A political appointee of Richmond Mayor Levar Stoney who called for a boycott of eateries that do not support his plan to fund construction of city schools by way of a meals tax hike has withdrawn her name from consideration to be a member of the city’s Education Compact team.
The boycott call was in an email circulated on social media late Wednesday, sparking an outcry. The email was sent by Cindy Menz-Erb, a former interim School Board member who ran for election in the 3rd District last November and lost. Stoney supported her campaign, and recently appointed her to an arm of his Education Compact. Menz-Erb confirmed in an interview Thursday that she had sent the email.
“Only patronize restaurants who support the meals tax,” she wrote. “There will be signs for restaurants to display soon but in the meantime, just ask if they support it.”
As tempers flared, Stoney sought to distance himself from Menz-Erb’s email in a statement posted on his Facebook page.
“Let me make one thing clear — I do NOT support penalizing anyone, or any business, for their beliefs,” Stoney wrote in the post Thursday morning. “In fact — I feel the exact opposite. We have an opportunity to rally around our ENTIRE restaurant community to show them that strong restaurants can help us build strong schools.”
In a statement sent to the Richmond Times-Dispatch early Thursday afternoon, Menz-Erb apologized and said she had acted without Stoney’s knowledge.
“I should not have implied a boycott of any restaurants,” Menz-Erb said. “That was not my intent, and I apologize for the wording of my statement. We want all of our restaurants to be successful for the benefit of our schools.”
Menz-Erb also withdrew her name from consideration for the compact team. A council committee was set to weigh her appointment next week. Upon learning of the boycott call, at least one council member decided not to support her participation.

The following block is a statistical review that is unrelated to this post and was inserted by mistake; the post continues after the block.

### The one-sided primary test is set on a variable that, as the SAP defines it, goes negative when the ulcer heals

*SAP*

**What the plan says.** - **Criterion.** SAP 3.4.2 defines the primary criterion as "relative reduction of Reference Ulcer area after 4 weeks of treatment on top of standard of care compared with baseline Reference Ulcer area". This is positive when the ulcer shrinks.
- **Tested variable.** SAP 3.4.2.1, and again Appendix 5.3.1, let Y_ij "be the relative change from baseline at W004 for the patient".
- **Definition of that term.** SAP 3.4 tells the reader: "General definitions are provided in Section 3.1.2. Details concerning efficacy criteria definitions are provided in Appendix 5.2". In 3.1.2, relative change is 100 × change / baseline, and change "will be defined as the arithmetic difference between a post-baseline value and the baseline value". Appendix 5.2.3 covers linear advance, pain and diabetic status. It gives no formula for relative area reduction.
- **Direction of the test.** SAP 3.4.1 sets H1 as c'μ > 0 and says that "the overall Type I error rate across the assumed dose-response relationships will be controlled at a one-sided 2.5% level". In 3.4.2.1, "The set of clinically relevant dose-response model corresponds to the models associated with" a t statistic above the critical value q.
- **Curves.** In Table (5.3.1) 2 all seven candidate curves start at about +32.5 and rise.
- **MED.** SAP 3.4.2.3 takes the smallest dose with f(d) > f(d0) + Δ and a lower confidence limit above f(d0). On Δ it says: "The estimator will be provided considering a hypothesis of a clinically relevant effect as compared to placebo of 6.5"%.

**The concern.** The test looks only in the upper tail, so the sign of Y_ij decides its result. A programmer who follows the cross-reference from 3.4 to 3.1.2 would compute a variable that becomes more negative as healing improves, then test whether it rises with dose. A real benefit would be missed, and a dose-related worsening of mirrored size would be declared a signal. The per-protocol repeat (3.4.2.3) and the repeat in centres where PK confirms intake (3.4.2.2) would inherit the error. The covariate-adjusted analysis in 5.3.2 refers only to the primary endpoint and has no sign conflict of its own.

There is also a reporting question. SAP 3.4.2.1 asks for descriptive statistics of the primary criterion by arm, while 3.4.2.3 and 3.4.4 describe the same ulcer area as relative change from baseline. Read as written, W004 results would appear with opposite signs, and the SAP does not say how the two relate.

“Politicizing the Education Compact and the difficult decisions to fund the facilities plan is not appropriate for someone on the commission,” 5th District Councilman Parker Agelasto wrote in a message he sent to Stoney. “I particularly find her suggestion that supporters of the meals tax only patron those restaurants in support shows bad judgement.”
At a press event Thursday afternoon, Stoney dined downtown with representatives from restaurants who support his plan. They included: J.D. Young of Cary100 Restaurant and Lounge; Cynthia Matthews of Jackson’s Beer Garden & Smokehouse; Malcolm Mitchell of Lower 48; Alicia Hawkins of Inner City Blues; Lester Johnson of Mama J’s and Vagabond; Amy Wentz, an organizer of Black Restaurant Week; and Helen Holmes of Ms. Girlee’s Restaurant, where the event was held.
The event was organized by the mayor’s political action committee, which has enlisted Capital Results LLC to help push his proposal. The public affairs and public relations firm has donated $5,250 to the mayor’s PAC since his election in November 2016, according to campaign finance records.
A spokesperson for the mayor said Stoney had no knowledge of Menz-Erb’s email before it was made public. Asked about it at the event, Stoney struck a conciliatory tone.
“There’s no need for divisiveness in this debate,” he said.
Stoney has proposed increasing the meals tax by 1.5 percentage points to generate an estimated $9.1 million per year. The new revenue would allow the city to expand its debt capacity and borrow up to $150 million in the next five years to fund school construction and renovations.
Council members are split on the idea. If they approve it, Richmond’s meals tax would increase to 7.5 percent from 6 percent. Currently, the combined sales and city meals tax is 11.3 percent; the mayor’s proposal would increase that figure to 12.8 percent.
In December, the Richmond School Board endorsed a $224.8 million plan to begin replacing and updating some of the district’s overcrowded and dilapidated buildings. Stoney’s proposal would leave a $74.8 million funding shortfall for the plan, but School Board leaders have praised it.
Stoney downplayed the gap Thursday, and instead stressed the urgency of the division’s facilities needs.
“It’s not everything,” he said. “We all know we have more needs beyond that, but we’ve got to start, and we can’t wait another five years.”